Harriett Tubman and The Neurologist Essay

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“Harriet Tubman: The Moses of Her People” was written by Langston Hughes is about the life of Harriet Tubman. This story is an account of a former slave and how Tubman delivered slaves into freedom (The EMC Masterpiece Series [EMC], 2005, p. 388-392). Oliver Sacks wrote the story “The Man Who Mistook His Wife for a Hat.” The neurologist tells the story to describe how Dr. P, a professor of music, coped with a neurological ailment (EMC, 2005, p. 406-414). These two characters both faced tribulations. These problems were of a similar sort wherein they had to overcome adversities. They approached their conflicts the same way; however, they solved their problems differently. Harriet Tubman and the neurologist find themselves on a journey …show more content…
In the story “The Man Who Mistook His Wife for a Hat,” Dr. P is a musician who had problems with seeing visual images. He could not physically recognize things around him – his own face, wife, foot, shoes, etc. He even he grabbed his wife’s head to put on his head because he thought that his wife was a hat. P has wonderful musical intelligence and can accomplish his activities if he is singing; however, he would forget everything and completely stop his activities when he was interrupted from his singing. The neurologist knew there was something wrong with Dr. P; yet he could not figure out what the problem was.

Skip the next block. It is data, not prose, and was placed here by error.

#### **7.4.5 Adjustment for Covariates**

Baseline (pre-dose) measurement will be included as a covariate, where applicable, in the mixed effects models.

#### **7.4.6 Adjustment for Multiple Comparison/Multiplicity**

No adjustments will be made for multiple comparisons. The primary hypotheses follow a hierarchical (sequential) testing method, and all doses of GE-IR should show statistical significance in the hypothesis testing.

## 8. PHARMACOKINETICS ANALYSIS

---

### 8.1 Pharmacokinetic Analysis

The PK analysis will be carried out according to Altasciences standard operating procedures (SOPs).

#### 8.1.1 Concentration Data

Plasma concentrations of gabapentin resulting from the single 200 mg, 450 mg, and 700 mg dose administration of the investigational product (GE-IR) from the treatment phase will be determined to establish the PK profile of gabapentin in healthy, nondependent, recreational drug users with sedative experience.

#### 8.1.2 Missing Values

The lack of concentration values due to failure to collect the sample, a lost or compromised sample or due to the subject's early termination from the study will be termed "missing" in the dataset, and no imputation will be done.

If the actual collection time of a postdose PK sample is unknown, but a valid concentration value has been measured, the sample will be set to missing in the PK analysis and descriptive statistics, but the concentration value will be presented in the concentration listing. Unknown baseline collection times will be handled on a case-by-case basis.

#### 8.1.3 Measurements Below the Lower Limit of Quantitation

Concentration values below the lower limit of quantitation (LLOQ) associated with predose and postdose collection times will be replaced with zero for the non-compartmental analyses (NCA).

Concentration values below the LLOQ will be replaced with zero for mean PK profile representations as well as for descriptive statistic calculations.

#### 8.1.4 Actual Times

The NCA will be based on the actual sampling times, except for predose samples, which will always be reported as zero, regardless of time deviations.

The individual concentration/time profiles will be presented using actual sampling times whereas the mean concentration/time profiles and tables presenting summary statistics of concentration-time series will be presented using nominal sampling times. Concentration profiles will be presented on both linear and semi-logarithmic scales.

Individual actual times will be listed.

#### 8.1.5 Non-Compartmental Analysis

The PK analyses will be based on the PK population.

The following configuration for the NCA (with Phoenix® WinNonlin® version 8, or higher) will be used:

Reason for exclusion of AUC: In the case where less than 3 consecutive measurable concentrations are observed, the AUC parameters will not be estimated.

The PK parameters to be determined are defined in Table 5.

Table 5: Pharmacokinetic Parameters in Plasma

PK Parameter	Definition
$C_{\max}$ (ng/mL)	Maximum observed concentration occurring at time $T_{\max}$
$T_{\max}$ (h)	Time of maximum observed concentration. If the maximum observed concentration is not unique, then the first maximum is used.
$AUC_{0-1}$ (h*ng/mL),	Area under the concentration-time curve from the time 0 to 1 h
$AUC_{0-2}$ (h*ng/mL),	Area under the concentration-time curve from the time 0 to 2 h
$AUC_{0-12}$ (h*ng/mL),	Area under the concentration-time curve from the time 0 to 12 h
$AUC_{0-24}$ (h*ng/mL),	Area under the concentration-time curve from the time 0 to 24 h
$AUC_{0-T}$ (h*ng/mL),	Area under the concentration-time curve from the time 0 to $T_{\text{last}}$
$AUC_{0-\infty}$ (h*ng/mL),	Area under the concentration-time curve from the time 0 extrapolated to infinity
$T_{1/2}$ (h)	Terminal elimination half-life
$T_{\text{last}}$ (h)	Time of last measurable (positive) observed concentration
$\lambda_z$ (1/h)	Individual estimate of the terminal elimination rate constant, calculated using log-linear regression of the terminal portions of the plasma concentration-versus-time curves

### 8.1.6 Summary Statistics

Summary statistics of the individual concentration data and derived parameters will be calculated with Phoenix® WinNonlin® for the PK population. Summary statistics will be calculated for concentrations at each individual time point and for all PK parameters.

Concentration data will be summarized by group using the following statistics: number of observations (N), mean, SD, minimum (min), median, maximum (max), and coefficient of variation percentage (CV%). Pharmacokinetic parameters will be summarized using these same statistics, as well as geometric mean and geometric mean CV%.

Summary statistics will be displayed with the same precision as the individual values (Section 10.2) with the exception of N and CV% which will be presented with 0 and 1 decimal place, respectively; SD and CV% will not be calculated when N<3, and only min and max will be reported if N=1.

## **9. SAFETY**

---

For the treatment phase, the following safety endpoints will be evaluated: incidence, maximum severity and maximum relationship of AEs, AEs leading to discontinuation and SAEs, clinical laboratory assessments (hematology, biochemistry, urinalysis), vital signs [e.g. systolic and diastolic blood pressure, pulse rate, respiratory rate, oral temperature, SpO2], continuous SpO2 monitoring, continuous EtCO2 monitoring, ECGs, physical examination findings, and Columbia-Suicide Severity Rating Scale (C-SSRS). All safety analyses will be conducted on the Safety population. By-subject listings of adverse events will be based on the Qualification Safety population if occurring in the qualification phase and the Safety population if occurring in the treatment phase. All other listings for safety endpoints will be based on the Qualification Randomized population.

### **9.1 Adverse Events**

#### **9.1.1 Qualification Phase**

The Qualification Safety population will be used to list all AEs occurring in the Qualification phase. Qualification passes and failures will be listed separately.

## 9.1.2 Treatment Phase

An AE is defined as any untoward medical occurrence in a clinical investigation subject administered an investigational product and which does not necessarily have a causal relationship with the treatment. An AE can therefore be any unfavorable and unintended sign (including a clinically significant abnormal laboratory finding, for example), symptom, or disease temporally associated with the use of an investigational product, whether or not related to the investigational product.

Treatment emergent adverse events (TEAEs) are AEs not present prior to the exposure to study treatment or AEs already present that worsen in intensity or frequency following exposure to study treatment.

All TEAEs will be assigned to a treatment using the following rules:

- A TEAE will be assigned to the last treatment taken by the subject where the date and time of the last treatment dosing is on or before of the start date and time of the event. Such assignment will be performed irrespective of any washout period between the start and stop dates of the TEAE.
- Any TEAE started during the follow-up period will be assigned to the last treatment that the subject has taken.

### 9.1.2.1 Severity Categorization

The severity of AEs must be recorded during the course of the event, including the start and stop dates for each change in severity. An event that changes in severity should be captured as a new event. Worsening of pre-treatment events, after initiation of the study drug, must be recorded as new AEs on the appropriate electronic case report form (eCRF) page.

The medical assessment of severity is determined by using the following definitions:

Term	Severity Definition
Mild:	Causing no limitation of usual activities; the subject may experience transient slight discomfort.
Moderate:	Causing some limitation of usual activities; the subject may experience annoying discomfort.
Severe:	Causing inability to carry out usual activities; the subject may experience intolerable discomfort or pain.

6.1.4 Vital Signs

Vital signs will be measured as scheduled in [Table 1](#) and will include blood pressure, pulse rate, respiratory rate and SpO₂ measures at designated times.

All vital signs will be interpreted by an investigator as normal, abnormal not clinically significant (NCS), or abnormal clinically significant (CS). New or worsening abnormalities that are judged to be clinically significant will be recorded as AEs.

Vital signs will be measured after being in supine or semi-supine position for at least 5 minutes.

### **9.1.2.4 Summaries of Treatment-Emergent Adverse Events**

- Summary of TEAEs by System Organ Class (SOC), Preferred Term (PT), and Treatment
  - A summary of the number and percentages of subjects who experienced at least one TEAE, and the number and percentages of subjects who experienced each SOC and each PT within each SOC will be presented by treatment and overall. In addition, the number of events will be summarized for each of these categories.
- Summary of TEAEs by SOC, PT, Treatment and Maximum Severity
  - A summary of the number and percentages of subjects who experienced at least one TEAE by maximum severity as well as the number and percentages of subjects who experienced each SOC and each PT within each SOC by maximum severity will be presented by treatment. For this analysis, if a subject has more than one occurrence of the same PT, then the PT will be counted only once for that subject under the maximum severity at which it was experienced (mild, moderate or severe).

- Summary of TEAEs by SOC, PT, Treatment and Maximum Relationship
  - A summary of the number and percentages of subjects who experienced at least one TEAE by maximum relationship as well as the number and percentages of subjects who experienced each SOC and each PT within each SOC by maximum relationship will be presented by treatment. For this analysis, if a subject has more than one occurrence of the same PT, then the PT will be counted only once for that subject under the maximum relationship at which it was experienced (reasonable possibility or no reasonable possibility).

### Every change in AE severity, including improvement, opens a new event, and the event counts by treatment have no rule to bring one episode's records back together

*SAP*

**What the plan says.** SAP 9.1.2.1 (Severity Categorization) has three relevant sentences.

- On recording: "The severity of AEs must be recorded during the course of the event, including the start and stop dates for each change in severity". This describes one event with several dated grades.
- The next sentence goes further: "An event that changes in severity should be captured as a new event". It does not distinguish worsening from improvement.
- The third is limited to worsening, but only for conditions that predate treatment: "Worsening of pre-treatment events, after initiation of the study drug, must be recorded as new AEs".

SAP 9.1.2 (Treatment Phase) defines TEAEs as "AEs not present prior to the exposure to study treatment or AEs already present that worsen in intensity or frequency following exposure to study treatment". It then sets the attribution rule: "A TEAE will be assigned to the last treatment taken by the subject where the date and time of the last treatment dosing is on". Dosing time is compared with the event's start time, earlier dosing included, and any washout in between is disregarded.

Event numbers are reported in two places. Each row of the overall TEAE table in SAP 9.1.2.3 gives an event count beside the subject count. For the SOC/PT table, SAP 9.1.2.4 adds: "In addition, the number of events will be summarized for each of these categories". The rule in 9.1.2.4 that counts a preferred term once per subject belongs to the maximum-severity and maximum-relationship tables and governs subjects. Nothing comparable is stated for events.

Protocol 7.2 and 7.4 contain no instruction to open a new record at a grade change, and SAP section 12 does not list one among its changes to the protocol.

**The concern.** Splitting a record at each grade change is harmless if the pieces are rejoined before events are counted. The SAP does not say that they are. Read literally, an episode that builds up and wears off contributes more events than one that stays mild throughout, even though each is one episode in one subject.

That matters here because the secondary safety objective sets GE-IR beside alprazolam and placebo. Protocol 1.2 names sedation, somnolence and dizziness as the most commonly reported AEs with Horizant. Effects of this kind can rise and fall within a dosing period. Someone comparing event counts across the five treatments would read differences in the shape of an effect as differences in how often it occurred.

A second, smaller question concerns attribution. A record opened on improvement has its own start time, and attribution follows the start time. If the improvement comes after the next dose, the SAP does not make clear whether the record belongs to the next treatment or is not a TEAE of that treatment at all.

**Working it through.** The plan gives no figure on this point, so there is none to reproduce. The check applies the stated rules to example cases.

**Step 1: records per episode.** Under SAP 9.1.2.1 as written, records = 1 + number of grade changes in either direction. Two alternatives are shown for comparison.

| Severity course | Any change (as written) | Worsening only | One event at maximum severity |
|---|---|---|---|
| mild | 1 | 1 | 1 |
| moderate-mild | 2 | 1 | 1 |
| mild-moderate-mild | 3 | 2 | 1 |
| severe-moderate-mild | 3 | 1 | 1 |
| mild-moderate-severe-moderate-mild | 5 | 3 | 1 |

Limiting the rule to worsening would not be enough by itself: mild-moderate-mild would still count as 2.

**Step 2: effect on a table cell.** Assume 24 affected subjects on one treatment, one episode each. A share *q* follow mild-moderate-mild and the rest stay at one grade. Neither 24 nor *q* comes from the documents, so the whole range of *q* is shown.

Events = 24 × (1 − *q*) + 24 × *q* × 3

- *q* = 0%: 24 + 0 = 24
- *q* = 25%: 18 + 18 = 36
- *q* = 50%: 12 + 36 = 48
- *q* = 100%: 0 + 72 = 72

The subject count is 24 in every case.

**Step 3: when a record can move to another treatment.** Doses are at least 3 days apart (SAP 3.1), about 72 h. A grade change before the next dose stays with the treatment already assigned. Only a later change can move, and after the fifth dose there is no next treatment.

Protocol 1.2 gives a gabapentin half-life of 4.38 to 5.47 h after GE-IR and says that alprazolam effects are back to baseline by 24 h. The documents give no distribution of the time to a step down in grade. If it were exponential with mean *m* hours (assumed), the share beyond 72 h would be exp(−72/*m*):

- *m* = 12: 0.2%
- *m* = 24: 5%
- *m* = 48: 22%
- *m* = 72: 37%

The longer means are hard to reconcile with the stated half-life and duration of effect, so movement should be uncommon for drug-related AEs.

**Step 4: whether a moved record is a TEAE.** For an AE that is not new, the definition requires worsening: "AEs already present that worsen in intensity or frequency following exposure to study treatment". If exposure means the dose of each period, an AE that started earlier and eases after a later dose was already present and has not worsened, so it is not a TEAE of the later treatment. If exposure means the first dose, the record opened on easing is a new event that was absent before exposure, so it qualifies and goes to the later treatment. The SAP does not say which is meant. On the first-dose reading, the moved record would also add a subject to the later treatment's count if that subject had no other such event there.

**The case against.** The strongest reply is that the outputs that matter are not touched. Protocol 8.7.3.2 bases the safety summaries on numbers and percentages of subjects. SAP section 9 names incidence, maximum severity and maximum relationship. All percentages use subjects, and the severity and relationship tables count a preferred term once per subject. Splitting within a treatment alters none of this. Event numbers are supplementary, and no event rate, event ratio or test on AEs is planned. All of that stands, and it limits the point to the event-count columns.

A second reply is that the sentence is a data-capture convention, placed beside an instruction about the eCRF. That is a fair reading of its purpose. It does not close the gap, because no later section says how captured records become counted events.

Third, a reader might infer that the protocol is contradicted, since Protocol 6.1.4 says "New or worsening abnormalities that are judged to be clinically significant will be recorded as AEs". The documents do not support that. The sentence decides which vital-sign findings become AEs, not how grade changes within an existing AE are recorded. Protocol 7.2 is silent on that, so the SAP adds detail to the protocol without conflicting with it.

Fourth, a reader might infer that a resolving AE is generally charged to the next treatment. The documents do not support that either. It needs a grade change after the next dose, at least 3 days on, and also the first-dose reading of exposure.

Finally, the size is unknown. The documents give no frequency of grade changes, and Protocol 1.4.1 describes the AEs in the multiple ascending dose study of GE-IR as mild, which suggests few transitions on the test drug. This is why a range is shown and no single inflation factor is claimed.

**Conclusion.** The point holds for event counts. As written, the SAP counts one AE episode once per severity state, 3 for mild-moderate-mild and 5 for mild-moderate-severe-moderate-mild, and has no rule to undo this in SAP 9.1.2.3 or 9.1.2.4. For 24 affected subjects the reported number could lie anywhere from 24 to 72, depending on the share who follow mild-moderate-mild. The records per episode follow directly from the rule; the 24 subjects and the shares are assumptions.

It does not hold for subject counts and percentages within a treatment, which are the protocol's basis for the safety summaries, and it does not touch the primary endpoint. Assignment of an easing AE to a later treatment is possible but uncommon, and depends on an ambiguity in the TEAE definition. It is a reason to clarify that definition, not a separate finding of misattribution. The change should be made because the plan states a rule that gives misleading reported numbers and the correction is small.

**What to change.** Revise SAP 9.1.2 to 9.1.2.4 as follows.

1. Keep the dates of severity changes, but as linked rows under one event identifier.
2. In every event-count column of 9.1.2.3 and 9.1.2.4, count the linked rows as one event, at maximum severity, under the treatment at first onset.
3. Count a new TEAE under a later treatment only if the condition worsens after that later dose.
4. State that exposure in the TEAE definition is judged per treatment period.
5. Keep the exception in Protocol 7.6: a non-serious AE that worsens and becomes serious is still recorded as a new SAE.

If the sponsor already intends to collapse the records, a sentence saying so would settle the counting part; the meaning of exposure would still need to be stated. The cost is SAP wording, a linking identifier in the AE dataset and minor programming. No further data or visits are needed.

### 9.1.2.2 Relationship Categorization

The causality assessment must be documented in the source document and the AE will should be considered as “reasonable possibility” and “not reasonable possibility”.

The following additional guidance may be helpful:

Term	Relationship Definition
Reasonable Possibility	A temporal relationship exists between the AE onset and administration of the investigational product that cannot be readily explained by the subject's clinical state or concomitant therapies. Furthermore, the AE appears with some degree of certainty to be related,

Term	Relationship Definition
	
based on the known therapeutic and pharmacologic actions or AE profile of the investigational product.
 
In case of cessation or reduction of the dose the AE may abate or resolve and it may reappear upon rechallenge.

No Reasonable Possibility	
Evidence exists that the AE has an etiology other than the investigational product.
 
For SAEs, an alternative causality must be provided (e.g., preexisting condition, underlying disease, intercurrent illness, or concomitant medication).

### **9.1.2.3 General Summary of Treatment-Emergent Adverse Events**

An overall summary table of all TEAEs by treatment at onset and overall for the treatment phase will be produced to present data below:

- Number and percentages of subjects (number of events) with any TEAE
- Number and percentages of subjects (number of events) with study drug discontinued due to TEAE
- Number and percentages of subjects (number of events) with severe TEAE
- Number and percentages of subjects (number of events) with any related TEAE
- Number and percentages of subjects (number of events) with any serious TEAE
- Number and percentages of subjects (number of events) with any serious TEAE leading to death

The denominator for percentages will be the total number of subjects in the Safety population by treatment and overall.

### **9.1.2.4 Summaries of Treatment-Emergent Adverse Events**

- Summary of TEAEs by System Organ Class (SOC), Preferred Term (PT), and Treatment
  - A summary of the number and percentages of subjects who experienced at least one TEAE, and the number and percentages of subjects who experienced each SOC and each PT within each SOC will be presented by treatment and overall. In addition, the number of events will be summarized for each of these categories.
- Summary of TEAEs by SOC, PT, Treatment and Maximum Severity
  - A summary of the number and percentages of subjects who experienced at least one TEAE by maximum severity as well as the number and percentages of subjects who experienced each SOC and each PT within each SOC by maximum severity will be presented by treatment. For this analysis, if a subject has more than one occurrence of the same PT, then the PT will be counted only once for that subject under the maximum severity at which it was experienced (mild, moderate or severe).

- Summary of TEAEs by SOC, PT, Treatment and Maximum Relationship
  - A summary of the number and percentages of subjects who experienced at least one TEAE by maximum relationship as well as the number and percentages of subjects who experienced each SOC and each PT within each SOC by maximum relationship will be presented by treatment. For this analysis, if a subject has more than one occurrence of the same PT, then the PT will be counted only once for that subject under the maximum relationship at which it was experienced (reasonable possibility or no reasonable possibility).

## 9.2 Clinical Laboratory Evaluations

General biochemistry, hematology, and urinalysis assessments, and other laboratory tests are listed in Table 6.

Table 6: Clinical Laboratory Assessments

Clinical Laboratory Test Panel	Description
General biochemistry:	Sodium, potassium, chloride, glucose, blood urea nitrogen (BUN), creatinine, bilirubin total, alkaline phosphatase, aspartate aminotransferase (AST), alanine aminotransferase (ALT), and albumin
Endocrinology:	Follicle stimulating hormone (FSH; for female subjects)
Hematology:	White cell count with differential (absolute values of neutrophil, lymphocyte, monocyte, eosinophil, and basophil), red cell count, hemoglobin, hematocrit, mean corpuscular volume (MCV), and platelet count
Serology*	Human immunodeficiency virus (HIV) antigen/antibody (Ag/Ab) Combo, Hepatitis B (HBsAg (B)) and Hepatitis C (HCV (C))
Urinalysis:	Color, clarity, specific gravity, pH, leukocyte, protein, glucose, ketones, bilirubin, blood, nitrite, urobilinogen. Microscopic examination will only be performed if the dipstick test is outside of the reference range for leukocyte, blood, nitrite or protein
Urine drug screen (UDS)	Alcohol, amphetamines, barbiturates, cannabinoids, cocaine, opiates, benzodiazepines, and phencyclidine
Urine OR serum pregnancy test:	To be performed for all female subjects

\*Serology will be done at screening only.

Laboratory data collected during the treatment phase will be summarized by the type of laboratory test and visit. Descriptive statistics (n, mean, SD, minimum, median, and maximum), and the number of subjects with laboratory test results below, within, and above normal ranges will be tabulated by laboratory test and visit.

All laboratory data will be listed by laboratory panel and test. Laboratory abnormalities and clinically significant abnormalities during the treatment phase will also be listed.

Harriet wanted her family with her and to enjoy the free life; so she rode the trains three times to help them escape. She gathered more and more slaves as she kept going back to the “slave lands.” “To ensure that she or the others would not be caught Harriet disguised them. Sometimes she would disguise the slaves as men and give the babies a sleeping medicine to keep them quite” (“About,” 2011).She used the Underground Railroad - a secret network of safe houses. If anyone changed their mind and wanted to return, Tubman would pull a gun and say, “You’ll be free or die a slave!” She knew that if anyone returned, it would endanger her and other escaping slaves; there was always a reward for a runaway slave.
During the neurologist’s era, psychology was not considered a medical profession. Society thought that anything wrong with

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